Steve Chiotakis: G20 finance ministers met in Paris over the weekend, and they came up with a plan for European leaders to come up with a credible idea
to solve the debt crisis -- in one week.
Reporter Christopher Werth has more now from London.
Christopher Werth: U.S. Treasury secretary Timothy Geithner left the meeting saying Europe's plan has "all the right elements." But he essentially said the devil will be in the details.
That includes how to magnify the strength of the bailout fund from roughly $600 billion now, to what some reports indicate could be somewhere in the neighborhood of $3 trillion.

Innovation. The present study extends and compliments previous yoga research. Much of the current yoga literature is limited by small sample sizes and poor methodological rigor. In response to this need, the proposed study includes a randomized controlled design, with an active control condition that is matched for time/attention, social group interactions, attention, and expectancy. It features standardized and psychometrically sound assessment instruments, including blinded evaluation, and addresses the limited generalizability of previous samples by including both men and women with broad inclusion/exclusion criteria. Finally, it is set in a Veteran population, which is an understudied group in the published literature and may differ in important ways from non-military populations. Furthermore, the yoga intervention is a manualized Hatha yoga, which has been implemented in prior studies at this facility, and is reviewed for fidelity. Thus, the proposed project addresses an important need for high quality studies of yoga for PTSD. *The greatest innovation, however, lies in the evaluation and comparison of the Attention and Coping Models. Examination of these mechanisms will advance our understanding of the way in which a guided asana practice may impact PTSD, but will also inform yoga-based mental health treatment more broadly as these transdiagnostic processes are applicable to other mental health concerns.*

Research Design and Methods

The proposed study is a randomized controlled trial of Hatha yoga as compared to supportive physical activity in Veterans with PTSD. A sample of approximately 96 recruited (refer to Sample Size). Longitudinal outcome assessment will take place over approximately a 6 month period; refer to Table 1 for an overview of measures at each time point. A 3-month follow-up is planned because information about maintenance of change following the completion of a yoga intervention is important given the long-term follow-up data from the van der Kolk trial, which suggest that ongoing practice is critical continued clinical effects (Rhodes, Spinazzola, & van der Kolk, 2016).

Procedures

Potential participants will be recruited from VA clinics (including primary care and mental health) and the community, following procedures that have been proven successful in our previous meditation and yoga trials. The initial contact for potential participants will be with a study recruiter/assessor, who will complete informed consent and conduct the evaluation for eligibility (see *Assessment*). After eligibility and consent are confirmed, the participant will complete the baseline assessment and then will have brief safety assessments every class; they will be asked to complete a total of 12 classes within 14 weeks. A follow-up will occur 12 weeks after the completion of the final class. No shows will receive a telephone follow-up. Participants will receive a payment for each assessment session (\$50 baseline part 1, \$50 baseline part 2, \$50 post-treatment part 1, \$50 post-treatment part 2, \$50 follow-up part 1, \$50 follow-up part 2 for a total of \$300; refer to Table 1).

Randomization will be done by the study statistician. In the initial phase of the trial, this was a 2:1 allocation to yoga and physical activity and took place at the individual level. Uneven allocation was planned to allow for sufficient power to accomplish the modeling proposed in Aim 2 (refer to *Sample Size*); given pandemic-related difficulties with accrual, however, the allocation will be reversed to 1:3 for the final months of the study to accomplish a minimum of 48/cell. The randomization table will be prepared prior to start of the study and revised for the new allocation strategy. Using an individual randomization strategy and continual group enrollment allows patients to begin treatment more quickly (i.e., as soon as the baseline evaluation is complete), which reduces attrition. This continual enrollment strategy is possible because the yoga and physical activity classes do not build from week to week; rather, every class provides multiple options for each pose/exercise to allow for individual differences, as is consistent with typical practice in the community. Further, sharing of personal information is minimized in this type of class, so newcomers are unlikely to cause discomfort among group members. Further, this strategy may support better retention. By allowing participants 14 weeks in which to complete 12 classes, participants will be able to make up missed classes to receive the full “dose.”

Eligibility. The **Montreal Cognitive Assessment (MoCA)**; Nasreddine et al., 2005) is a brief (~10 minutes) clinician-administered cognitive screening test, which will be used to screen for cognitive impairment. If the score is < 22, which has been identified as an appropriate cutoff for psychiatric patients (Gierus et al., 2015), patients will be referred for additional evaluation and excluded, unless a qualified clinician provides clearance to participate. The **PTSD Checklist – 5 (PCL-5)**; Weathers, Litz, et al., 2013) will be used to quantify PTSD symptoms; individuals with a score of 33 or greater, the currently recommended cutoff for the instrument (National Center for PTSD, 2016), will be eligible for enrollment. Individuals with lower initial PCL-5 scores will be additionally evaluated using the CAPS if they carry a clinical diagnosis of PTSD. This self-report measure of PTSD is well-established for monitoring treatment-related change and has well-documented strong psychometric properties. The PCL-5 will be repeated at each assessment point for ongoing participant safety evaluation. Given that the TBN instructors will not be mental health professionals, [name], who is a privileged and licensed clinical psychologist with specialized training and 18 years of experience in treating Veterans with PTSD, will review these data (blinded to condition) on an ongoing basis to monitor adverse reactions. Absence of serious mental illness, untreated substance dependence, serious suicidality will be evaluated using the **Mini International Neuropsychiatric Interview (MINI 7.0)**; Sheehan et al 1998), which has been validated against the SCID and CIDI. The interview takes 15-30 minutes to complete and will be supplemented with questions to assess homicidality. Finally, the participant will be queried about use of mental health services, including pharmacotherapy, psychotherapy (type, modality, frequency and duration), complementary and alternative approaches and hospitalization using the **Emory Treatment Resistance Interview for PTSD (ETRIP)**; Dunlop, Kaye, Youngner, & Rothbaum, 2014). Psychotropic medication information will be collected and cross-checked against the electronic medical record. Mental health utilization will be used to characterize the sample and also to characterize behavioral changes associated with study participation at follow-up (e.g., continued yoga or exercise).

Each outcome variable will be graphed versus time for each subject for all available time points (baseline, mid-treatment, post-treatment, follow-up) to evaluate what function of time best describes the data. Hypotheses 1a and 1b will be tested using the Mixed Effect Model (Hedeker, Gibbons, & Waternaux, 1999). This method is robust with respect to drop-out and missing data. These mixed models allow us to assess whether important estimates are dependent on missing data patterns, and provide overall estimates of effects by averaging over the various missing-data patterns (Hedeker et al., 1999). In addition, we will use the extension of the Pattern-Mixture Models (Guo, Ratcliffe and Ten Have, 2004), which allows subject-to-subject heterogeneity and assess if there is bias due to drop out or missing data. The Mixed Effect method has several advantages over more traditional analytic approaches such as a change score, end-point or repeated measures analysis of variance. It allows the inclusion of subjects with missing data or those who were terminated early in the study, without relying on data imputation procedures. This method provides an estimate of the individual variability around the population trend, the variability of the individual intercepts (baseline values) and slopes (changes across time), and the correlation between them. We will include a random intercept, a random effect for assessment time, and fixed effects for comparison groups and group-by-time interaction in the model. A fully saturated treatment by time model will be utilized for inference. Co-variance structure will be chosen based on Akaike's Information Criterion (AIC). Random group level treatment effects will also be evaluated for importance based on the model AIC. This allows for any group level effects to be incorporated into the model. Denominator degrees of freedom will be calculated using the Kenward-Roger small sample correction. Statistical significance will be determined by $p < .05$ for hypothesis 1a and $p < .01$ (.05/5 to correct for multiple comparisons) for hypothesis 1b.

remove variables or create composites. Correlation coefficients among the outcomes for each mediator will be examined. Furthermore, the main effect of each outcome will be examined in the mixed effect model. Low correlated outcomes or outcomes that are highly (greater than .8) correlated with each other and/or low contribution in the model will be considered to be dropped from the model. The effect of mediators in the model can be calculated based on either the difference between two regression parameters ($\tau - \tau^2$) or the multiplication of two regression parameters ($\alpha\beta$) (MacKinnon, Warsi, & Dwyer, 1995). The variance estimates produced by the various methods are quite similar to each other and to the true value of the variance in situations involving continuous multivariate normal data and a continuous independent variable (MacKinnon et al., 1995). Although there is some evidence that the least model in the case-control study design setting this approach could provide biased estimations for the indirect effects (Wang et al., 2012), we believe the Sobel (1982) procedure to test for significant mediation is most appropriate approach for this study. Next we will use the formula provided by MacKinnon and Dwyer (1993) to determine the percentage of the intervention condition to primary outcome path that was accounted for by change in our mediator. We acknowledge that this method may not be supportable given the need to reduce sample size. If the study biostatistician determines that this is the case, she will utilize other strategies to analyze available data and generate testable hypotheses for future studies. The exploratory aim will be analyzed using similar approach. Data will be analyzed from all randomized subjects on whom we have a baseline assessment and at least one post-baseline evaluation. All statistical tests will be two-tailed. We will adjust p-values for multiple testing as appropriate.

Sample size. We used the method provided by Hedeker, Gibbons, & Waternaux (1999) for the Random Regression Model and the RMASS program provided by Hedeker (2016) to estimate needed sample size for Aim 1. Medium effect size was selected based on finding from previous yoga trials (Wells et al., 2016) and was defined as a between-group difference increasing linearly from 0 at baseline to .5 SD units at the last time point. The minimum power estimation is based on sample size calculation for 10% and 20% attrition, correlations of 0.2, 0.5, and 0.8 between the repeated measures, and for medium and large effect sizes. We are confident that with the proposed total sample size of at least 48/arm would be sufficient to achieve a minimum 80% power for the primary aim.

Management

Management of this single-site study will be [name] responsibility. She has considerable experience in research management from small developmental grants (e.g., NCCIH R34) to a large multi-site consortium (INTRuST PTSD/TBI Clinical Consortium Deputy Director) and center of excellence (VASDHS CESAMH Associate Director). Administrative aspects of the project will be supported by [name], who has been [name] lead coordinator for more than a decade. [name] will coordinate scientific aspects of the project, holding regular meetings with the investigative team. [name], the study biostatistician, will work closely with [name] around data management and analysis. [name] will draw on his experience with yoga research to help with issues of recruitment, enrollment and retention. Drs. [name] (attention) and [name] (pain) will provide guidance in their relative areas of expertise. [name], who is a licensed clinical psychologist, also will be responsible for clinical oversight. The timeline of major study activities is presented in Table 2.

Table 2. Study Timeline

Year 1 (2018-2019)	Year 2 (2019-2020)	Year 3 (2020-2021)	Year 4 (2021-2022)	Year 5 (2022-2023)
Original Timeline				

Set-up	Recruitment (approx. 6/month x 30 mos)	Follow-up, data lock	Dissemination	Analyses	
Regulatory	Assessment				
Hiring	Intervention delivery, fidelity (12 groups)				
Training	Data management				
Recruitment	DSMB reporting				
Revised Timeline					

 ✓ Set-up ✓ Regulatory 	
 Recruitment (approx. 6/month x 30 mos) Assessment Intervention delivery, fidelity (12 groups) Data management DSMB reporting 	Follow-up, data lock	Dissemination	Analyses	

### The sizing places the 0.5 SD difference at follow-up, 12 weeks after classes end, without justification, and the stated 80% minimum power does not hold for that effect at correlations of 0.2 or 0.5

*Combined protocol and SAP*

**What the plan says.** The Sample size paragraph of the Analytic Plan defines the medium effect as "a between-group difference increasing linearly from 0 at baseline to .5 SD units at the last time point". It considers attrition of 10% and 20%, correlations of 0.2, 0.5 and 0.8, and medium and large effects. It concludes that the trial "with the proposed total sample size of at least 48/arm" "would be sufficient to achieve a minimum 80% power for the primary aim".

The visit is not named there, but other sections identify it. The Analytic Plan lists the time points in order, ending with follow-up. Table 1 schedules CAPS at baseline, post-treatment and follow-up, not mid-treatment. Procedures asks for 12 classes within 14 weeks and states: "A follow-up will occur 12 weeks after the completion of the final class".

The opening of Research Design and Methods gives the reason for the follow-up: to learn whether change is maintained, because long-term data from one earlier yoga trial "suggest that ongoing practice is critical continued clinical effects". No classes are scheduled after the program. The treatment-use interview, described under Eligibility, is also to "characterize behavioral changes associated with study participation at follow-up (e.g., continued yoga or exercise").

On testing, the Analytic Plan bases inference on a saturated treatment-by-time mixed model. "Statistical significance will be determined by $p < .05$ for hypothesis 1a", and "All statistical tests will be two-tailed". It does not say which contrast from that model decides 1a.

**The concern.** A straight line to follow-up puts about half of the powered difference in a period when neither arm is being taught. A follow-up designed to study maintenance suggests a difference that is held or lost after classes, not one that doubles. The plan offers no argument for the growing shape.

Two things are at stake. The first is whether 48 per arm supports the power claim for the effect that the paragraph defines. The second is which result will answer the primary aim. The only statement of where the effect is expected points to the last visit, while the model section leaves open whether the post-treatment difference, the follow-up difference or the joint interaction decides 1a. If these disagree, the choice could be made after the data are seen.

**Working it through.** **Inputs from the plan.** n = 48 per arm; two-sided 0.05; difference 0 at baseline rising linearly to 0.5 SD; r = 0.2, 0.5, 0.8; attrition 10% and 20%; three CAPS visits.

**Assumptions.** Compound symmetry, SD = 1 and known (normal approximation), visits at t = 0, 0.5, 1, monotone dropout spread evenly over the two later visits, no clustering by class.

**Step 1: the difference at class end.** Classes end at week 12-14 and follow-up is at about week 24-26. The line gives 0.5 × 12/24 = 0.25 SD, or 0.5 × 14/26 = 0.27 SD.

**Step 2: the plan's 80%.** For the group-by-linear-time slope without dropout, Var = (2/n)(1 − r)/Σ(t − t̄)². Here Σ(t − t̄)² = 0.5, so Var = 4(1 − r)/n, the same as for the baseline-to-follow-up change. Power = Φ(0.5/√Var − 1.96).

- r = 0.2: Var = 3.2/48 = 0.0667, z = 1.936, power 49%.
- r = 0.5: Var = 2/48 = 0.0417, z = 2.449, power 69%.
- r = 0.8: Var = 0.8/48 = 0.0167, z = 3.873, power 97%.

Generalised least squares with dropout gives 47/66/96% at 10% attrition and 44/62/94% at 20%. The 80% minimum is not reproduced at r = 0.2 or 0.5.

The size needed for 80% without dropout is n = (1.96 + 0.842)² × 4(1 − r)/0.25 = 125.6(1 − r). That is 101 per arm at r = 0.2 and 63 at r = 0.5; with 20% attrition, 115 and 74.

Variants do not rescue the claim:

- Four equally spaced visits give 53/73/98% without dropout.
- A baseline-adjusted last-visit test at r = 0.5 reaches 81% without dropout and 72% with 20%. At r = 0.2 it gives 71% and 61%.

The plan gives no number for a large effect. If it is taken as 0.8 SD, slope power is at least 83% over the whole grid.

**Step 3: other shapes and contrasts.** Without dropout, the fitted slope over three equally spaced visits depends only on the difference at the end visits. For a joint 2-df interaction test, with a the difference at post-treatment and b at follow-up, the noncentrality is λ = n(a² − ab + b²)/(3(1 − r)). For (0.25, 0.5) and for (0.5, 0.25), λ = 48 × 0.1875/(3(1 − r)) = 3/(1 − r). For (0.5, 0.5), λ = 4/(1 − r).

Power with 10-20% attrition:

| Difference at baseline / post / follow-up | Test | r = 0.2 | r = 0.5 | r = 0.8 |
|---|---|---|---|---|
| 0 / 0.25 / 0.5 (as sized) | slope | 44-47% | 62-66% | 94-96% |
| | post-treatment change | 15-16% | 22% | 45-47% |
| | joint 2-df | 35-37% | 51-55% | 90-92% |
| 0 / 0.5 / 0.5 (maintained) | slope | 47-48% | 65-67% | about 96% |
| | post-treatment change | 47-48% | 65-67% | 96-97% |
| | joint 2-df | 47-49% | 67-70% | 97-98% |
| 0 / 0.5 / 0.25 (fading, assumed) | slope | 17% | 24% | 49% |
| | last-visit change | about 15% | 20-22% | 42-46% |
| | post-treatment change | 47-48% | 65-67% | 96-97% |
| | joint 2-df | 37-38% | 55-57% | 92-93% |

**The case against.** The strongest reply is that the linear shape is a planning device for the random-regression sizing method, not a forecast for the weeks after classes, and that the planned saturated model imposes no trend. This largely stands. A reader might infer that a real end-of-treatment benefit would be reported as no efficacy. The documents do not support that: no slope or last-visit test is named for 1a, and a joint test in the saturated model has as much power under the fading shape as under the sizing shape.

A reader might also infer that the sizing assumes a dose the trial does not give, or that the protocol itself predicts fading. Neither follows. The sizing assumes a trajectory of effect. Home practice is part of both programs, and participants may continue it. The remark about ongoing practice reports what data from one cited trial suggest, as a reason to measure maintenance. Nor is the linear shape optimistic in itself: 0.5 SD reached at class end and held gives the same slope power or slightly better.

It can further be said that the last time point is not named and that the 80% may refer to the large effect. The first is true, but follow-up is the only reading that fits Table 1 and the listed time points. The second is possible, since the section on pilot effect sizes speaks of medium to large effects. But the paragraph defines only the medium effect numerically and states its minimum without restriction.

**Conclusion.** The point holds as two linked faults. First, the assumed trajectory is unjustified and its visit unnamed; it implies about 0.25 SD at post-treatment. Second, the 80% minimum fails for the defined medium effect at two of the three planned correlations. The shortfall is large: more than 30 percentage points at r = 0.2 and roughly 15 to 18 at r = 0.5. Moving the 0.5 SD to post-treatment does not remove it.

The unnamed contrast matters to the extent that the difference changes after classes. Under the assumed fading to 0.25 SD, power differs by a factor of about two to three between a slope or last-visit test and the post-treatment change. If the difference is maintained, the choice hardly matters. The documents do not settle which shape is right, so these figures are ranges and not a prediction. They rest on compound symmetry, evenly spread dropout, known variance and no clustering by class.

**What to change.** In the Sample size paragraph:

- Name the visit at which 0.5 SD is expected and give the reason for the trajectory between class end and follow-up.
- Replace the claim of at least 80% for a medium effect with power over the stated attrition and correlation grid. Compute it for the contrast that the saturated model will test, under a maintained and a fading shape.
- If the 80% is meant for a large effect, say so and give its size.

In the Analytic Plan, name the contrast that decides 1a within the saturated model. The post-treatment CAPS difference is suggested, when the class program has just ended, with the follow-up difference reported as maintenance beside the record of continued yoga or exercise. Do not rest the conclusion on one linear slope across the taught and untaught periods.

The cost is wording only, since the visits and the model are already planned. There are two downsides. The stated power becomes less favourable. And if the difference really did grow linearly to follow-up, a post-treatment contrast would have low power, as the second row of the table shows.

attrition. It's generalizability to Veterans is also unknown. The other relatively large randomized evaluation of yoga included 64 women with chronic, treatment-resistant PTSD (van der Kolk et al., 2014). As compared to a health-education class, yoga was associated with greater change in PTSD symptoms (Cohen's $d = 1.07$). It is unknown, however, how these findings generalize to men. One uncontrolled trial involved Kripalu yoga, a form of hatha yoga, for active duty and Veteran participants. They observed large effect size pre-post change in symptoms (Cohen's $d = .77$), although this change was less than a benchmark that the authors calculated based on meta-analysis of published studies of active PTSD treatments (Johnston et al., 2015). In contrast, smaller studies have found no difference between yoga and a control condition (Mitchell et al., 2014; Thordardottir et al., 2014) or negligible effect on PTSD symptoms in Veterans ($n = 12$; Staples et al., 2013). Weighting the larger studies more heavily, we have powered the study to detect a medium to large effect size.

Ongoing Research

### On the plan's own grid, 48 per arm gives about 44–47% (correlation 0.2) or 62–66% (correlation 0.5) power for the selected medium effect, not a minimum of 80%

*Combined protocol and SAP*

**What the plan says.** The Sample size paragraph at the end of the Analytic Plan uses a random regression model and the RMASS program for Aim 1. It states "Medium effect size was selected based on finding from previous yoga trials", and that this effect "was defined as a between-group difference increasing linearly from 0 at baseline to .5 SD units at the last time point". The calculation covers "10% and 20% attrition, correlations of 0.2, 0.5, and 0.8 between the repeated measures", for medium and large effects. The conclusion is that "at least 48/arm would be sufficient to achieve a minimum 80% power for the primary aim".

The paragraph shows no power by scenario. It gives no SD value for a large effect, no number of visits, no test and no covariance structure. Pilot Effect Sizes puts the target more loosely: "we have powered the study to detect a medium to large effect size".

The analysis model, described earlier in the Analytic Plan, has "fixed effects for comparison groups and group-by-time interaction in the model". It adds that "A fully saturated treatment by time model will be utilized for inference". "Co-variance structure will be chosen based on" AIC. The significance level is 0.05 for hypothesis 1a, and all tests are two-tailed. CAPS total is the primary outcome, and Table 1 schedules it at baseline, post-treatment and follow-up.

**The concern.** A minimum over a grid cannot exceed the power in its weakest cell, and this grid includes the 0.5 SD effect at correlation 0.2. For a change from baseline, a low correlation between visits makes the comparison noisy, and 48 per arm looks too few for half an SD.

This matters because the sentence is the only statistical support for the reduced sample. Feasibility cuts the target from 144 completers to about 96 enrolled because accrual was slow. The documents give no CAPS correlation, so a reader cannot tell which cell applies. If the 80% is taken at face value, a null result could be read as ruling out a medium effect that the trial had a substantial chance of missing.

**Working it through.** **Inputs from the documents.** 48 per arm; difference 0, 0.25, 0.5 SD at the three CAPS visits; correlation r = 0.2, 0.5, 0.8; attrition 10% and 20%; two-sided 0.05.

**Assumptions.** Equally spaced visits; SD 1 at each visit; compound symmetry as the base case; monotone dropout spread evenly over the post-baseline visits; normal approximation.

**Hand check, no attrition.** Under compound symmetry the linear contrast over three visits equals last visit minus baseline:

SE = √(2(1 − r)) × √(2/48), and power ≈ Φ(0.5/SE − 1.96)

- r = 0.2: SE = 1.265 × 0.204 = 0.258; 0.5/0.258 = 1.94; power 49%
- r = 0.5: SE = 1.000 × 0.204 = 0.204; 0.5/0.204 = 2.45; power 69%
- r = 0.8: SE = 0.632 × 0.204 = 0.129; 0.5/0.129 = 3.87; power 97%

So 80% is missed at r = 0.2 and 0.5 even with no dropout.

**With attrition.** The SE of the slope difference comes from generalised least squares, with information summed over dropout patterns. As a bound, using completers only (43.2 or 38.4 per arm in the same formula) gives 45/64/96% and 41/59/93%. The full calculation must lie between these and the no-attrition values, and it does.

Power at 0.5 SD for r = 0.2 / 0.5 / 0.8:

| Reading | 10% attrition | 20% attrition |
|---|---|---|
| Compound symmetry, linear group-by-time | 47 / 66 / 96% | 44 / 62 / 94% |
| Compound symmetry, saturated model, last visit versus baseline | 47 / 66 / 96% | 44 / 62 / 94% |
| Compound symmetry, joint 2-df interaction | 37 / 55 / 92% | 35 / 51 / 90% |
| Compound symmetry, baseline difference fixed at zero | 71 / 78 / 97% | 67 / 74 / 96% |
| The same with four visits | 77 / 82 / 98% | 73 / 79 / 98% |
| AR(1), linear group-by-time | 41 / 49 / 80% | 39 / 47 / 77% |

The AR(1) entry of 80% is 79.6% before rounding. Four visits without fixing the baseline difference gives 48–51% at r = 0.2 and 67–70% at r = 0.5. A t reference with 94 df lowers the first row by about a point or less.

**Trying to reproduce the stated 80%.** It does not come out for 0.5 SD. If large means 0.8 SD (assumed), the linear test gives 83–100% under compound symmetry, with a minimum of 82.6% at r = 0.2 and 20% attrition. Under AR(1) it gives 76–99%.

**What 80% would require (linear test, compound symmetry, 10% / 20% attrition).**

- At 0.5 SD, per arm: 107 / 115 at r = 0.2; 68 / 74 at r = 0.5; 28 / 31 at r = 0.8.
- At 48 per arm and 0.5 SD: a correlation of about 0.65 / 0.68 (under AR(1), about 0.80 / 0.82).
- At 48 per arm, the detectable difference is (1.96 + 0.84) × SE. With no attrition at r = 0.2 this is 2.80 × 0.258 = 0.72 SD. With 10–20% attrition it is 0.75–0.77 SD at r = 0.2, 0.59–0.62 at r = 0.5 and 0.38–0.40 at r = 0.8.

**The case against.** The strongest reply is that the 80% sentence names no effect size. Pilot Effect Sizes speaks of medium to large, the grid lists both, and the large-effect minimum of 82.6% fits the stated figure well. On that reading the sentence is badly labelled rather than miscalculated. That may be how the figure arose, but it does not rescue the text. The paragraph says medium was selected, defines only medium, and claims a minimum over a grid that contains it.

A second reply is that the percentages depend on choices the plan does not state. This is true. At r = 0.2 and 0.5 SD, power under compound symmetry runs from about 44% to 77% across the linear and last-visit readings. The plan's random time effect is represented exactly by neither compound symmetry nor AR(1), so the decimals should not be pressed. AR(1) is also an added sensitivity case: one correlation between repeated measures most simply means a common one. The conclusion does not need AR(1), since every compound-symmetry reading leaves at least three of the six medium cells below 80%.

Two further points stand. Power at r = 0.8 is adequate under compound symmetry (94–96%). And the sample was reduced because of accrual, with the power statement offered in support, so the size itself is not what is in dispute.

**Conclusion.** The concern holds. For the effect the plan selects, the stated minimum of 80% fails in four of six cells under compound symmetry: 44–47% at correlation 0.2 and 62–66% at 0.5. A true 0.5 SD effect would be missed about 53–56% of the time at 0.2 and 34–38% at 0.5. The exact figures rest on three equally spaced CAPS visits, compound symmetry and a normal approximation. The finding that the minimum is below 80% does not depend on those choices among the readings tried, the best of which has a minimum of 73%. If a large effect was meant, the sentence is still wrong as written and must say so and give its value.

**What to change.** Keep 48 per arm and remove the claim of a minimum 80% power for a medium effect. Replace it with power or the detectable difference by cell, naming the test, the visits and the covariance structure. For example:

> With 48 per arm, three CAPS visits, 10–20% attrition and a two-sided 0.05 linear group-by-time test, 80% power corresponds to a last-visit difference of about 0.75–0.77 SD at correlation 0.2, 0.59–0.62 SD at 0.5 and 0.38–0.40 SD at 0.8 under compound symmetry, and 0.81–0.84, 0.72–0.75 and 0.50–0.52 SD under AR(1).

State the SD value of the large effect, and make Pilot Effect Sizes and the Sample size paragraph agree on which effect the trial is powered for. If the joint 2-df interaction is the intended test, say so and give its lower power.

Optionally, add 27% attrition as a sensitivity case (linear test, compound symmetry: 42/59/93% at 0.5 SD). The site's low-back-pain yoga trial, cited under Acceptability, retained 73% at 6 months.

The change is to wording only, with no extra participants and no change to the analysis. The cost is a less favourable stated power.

Geithner favors using the power of the European Central Bank to backstop European banks and limit the damage from bad Greek debt. But Carsten Brzeski of ING says European leaders aren't willing to go that far.
Carsten Brzeski: If you had the firepower of the ECB, it would probably be the most convincing instrument. But right now I think there is still so much opposition from the ECB, from the German government, to to allow it.
Another option being discussed is giving a bigger role to the International Monetary Fund. Whatever the plan looks like in the end, the most important thing is whether the financial markets see it as going far enough.
In London, I'm Christopher Werth for Marketplace.